Kasali Adebayor, a prominent farmer in the city of Akure, a husband of five wives, fancies himself as an activist for good governance while wielding the big stick of patriarchy over his family members. In the fast-changing African political landscape Kasali’s family comes under the spotlight; an exposure which – initially appealing and addictive – threatens everything he holds dear and secret. Kasali’s daughter who has been a secret rebel in her father’s Akure enclave visits her aunt in Monrovia, gets drunk on her freedom, and is soon caught in the web of violence that engulfs Liberia’s Glay presidency. Kasali Adebayor, weak against the subtle feminism-inspired request of his beloved wife Mojisola, ends in a dead-end that brings out the worst in him and begins the end of Kasali’s Africa.
The Book
Kasali’s Africa is a collection of 23 short stories and 5 poems, all linked to an enigmatic farmer, Kasali Adebayor, and his polygamous family and his community. He is burdened by fame and expectations due to a political office. As a result of his, choices Kasali begins to unravel.
The book explores themes like convention and rebellion, family conflicts, ambition, individual versus society, gender roles, and the power of feminism.
The first few pages reveal the work as easy to read, simple but not simplistic, and deep in a fun way. The first story, “The Day of the Dog” introduces the central theme that runs through the book: the tension between the old world and the new. One man (A white South African tourist) sees a dog as the man’s best friend, another (Kasali) sees a special delicacy. After a few chapters, I began to see Feyisayo Anjorin’s experimental gamble. Is Kasali’s Africa a novel or a collection of short stories that center on a man?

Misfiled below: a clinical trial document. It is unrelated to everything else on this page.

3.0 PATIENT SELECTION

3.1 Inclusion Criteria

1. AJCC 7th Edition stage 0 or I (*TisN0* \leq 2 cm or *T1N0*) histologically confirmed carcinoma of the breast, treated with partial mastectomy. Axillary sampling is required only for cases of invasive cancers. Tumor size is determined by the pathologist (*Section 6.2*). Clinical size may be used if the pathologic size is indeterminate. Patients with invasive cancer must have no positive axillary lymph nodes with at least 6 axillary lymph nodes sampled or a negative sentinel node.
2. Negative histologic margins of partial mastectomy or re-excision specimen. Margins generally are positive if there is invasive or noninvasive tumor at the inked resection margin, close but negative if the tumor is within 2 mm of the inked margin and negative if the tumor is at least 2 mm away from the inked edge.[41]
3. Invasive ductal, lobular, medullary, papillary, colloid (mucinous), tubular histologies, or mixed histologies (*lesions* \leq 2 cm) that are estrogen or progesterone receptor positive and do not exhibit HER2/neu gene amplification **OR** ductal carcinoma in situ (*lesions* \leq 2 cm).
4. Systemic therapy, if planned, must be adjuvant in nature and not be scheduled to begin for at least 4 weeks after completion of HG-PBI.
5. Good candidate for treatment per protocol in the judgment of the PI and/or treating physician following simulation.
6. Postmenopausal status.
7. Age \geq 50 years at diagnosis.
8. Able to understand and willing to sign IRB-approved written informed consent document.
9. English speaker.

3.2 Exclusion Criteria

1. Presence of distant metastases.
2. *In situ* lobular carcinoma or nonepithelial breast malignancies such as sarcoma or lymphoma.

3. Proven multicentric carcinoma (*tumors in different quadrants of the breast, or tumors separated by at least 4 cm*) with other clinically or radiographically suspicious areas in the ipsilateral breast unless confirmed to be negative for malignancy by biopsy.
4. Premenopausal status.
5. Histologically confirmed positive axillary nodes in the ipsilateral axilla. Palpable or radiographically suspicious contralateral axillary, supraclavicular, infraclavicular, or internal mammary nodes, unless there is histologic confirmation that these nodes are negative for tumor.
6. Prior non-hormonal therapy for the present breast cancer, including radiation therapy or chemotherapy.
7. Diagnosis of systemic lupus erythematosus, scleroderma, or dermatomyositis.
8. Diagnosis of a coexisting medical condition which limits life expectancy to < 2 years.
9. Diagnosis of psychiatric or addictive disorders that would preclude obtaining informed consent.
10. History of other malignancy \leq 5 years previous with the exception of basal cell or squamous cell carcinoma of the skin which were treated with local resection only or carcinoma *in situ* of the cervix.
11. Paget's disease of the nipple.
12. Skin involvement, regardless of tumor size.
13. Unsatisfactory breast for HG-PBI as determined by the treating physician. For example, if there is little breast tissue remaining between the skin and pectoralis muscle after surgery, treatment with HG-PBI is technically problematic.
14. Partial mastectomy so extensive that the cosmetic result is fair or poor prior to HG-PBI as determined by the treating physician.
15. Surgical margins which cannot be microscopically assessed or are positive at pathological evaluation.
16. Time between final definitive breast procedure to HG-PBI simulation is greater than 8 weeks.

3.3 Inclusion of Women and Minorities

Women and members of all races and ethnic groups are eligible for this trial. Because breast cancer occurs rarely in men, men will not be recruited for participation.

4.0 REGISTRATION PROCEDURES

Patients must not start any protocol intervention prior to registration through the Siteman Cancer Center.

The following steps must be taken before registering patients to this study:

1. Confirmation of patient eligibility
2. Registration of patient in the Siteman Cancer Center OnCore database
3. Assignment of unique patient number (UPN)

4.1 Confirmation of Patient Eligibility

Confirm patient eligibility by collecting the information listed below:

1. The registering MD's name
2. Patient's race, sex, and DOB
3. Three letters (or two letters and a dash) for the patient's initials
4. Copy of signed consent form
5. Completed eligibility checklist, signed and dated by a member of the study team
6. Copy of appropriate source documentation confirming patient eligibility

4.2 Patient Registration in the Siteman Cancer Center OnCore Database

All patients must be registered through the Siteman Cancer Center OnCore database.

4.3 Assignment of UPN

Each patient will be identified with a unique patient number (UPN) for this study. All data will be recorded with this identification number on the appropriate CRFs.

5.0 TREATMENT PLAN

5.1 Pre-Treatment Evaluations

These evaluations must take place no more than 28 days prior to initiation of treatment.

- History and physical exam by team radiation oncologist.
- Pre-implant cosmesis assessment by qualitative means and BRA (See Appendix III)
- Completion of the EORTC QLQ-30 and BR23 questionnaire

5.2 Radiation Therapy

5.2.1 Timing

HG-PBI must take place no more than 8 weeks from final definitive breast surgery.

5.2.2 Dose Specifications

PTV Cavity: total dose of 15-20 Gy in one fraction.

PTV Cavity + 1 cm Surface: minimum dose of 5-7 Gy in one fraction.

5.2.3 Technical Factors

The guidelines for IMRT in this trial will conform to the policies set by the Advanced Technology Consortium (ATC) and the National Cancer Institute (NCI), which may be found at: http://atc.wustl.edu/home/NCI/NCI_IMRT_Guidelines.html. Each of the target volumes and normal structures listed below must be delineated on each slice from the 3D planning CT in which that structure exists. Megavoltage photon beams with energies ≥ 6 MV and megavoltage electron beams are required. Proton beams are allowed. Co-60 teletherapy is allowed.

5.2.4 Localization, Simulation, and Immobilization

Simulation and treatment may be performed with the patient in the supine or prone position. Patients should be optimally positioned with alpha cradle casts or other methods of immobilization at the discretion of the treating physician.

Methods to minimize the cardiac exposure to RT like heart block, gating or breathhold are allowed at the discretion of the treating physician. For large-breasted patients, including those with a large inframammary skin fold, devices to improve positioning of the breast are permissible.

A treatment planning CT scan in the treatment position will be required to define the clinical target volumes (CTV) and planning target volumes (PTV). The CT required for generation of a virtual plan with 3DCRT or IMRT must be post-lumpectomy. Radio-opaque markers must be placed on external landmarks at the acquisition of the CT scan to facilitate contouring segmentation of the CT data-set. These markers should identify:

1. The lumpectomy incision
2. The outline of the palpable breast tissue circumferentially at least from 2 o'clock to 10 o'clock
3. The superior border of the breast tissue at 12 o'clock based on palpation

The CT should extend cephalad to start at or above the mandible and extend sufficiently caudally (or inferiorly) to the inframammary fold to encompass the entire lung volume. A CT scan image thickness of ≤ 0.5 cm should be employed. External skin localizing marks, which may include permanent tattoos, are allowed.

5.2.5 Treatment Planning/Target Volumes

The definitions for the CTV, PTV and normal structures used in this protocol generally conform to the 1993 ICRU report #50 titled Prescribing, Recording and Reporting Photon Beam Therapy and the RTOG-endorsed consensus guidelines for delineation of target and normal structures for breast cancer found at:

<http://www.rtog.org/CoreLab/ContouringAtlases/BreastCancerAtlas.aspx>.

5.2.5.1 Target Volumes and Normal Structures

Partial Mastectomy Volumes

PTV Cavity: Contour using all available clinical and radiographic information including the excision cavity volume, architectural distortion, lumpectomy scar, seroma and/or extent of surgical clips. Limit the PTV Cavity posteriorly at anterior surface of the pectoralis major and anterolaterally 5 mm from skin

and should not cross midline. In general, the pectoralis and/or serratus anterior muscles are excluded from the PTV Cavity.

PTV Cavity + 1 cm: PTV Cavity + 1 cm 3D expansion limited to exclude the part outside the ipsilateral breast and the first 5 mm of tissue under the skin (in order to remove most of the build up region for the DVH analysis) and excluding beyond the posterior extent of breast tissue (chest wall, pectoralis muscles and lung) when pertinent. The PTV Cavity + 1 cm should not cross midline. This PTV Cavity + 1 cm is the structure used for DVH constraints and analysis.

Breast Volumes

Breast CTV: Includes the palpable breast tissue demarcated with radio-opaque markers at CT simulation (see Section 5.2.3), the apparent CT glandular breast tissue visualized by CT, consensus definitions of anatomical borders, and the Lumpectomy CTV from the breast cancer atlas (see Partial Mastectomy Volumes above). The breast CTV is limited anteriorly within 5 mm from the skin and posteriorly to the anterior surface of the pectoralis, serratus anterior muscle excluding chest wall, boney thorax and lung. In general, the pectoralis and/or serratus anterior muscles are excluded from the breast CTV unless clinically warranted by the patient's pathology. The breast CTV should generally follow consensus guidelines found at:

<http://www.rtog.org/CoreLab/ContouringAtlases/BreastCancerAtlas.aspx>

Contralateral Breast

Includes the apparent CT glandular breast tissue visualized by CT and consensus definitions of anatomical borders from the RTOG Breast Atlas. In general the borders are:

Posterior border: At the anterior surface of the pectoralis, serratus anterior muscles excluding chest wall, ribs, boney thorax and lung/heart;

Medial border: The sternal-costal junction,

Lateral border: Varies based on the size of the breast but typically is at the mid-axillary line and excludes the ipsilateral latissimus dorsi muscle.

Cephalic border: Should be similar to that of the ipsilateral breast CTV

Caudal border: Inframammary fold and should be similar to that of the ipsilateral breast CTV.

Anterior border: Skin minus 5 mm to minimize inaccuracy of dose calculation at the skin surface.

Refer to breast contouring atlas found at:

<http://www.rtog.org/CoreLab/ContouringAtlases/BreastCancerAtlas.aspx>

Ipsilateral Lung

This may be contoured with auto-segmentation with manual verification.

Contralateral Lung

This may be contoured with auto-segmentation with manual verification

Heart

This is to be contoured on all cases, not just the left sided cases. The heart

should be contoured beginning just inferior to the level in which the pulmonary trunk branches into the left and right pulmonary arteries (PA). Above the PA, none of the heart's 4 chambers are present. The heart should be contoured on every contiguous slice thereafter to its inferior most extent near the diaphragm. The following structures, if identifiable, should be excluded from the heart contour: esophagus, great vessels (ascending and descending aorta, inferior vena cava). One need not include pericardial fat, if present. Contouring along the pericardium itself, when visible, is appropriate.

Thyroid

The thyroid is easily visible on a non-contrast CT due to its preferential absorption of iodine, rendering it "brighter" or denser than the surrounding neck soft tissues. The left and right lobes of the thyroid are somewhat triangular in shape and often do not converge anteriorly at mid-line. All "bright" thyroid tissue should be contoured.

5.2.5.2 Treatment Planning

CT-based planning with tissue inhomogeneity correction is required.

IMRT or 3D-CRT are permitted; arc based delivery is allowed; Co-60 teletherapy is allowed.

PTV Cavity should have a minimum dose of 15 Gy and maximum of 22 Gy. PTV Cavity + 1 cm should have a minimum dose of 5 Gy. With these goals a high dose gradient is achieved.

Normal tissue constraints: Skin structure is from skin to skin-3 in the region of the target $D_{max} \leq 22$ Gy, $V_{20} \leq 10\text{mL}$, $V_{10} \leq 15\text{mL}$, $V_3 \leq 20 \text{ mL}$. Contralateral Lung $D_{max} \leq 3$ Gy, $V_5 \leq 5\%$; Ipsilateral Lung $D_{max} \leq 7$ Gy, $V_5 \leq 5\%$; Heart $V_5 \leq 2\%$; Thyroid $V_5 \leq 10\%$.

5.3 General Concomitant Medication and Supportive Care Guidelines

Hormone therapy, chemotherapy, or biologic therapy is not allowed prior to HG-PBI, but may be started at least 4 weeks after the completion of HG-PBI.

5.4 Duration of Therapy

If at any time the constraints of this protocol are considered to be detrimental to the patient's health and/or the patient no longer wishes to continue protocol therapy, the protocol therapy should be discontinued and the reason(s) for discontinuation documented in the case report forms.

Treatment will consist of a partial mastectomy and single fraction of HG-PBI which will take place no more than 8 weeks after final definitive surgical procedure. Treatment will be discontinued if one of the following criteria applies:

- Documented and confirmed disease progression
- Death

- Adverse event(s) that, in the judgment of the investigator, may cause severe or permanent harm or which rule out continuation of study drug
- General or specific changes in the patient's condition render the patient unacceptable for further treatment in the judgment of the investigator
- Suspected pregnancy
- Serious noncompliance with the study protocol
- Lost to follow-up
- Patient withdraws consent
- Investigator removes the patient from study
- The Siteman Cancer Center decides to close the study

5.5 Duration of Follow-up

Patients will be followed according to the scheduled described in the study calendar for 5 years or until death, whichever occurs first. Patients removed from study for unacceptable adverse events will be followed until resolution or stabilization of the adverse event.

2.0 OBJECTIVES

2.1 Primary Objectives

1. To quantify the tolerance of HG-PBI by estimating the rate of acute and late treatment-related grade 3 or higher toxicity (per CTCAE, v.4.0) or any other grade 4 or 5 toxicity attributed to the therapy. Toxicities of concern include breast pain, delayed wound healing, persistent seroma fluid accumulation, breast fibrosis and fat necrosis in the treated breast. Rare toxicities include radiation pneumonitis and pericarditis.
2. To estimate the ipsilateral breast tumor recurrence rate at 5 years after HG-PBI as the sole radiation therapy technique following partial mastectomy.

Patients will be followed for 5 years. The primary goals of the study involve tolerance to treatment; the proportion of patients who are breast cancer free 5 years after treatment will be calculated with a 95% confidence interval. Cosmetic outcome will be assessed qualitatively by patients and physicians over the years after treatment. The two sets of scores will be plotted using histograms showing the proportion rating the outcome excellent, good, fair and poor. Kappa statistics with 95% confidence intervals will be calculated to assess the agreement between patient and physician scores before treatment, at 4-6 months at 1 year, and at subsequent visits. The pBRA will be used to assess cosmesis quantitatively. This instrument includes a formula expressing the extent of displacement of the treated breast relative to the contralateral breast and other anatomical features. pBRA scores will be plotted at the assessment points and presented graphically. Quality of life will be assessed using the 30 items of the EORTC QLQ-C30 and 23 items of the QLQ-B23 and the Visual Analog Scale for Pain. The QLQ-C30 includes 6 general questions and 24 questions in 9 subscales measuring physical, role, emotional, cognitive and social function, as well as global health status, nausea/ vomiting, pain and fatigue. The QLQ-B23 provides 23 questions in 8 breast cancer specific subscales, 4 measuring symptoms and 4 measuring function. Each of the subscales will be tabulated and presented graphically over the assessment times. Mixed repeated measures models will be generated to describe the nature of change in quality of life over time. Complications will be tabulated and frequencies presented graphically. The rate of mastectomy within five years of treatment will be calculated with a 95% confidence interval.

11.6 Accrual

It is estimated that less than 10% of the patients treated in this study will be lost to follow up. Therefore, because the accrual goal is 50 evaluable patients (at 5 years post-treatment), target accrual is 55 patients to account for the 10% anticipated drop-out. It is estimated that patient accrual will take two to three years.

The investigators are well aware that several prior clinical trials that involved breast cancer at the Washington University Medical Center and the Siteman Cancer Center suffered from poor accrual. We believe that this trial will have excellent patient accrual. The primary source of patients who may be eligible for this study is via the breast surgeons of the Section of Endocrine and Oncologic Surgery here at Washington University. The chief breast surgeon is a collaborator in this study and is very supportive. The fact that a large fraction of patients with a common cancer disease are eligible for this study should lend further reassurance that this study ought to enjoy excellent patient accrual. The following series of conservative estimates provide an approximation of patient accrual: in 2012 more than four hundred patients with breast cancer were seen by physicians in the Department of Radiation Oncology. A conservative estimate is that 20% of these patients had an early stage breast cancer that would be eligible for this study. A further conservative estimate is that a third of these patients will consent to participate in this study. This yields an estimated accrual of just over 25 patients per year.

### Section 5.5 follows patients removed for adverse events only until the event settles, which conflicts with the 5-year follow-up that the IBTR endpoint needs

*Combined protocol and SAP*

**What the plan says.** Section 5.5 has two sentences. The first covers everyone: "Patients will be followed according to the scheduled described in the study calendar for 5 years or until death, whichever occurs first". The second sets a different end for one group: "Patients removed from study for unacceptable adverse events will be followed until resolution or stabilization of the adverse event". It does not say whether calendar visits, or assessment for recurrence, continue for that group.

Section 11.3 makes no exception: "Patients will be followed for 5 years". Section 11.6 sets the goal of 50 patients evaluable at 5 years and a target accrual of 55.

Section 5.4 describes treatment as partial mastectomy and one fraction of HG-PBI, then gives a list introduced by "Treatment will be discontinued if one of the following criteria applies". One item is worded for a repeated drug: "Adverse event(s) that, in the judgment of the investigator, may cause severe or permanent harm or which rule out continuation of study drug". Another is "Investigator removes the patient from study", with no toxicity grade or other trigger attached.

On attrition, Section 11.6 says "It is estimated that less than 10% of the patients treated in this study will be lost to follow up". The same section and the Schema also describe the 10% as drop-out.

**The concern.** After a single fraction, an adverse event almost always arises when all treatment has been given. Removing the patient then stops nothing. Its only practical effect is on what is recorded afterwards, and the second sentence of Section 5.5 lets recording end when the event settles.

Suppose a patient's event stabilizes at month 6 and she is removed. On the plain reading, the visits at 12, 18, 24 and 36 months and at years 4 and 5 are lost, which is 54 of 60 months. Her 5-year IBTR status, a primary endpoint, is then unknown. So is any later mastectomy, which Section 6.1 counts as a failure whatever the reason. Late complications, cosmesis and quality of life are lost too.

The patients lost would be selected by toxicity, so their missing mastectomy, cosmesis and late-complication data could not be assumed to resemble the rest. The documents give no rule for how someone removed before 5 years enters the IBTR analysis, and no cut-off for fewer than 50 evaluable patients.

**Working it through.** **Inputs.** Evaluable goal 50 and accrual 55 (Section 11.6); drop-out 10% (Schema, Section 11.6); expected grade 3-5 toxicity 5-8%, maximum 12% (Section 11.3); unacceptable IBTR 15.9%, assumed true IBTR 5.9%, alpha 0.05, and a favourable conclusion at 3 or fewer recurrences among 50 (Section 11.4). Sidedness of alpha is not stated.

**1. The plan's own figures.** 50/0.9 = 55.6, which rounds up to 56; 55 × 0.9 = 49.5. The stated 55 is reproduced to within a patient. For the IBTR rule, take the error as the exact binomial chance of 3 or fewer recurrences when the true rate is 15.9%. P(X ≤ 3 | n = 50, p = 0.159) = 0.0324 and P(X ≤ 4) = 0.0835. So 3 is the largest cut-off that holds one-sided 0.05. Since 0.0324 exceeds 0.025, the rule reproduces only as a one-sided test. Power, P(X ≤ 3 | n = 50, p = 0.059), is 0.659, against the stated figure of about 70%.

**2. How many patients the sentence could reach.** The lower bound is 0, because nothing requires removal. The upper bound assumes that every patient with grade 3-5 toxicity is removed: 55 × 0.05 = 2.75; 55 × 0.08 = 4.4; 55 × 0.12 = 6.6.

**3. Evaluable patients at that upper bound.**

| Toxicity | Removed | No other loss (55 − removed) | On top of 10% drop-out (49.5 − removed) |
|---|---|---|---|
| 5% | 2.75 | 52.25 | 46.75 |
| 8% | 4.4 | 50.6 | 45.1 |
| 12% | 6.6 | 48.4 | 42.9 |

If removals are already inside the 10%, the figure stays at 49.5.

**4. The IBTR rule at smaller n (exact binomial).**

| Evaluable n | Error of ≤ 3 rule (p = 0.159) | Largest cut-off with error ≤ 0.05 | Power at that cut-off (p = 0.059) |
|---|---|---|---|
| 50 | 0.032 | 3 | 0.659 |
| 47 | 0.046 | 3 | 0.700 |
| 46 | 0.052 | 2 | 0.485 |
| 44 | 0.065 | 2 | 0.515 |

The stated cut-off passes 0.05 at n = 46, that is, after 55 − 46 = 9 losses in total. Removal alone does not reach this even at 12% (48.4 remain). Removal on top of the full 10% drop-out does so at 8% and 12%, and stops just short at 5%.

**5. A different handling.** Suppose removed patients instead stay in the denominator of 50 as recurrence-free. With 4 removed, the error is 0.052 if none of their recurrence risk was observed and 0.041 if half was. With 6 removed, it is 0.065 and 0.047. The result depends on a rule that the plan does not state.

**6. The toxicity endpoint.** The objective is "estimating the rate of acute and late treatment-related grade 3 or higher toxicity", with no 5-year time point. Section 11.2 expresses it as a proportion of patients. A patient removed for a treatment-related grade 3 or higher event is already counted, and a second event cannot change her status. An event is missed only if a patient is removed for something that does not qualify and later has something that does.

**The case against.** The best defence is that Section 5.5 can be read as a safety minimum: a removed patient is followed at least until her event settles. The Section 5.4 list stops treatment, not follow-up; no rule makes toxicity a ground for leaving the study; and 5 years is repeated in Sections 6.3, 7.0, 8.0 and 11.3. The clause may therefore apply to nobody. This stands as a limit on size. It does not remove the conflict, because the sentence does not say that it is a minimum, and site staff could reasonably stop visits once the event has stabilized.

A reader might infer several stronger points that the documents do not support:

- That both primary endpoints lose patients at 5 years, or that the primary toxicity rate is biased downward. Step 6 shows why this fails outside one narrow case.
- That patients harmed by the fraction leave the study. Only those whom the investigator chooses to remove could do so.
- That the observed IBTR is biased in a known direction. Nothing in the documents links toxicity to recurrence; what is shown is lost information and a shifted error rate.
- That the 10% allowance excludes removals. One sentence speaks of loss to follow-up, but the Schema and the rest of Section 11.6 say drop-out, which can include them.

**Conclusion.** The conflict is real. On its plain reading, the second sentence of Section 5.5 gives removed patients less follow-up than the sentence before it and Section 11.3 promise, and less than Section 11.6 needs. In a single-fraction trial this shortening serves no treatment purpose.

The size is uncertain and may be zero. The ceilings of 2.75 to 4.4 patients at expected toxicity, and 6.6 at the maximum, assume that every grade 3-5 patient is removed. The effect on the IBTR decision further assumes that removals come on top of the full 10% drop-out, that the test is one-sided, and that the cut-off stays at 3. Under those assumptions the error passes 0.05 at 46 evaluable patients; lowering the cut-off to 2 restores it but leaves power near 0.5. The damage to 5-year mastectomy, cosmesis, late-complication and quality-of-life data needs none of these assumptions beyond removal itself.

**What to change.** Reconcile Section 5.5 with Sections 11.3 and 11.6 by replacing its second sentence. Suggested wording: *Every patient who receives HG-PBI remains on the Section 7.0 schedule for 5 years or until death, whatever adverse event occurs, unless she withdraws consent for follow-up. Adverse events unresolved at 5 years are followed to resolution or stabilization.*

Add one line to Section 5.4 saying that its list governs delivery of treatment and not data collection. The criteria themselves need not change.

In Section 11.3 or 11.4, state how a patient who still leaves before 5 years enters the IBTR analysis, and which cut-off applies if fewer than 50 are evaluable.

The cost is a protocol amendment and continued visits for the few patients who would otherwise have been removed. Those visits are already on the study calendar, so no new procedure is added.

The narrative voices shifts, hence we see Kasali through the eyes of journalists, family members, random strangers, and community news.
At first, Kasali seems like an average man, but we see the reasons for the complexities of his interactions in his connections with politicians, wizards, and the military the story is set in the early 90s. At some point, the writer takes the story to Liberia and explores the ethnic divisions that resulted in the bloody civil war in Liberia, not by merely telling a story but by creating a world.
The story is set in Akure and Monrovia, even though I had thought it would be like an adventurous travelogue. The real beauty of Anjorin’s work is the audacity of its scope and the way the challenges of Africans, both rich and poor, plays out in the life drama of Kasali and his lovers and his enemies and the ones in the story who seem to see him as neither friend nor enemy. We see Kasali as a champion of patriarchy, Kasali as a custodian of culture, Kasali as a rebel, Kasali as an associate of powerful men, Kasali as a philanthropist, Kasali as an enemy of feminism.
The women in the stories are either strong, like Professor Briggs, an activist, and academician, Iya Eji, Kasali’s senior wife, or weak, like Bola, one of Kasali’s wives, who prefer to suffer in silence. One of the poems, “Suffering and Smiling” reads like a tribute to Fela Kuti’s song of the same title.
Some Africans seem to suffer a lot from the very people who should protect them (Government Officials), just as Kasali’s wives are women who have either mastered the art of benefiting from him or are suffering for asking too much from an insensitive man.
One of the works of poetry, “Akure” reveals the small town where most of the story unravels as a place of superstition, magic, faith, and mystery; quite similar to the Akure is Chigozie Obioma’s “The Fishermen”.
Kasali’s Africa is hence the story of Africa and the story of Kasali, beautifully told with energy, humor, pace, and interesting characters, a work blissfully free of introversion and self-conscious details.
Kasali as a character is human and believable, such that I found it hard to decide whether to love him or to hate him. The writer has not written his best work though. As much as I enjoyed the story, I could not just get over the feeling that it would have been better.

KASALI’S AFRICA is available as an ebook and paperback on Amazon, Barnes, and Noble, and Kobo.




K Olaseni is a lover of storytelling in every available medium. In her spare time, she writes poetry and sometimes uses her sleek talk as a tool for motivating disillusioned youths. She writes from Lagos, Nigeria.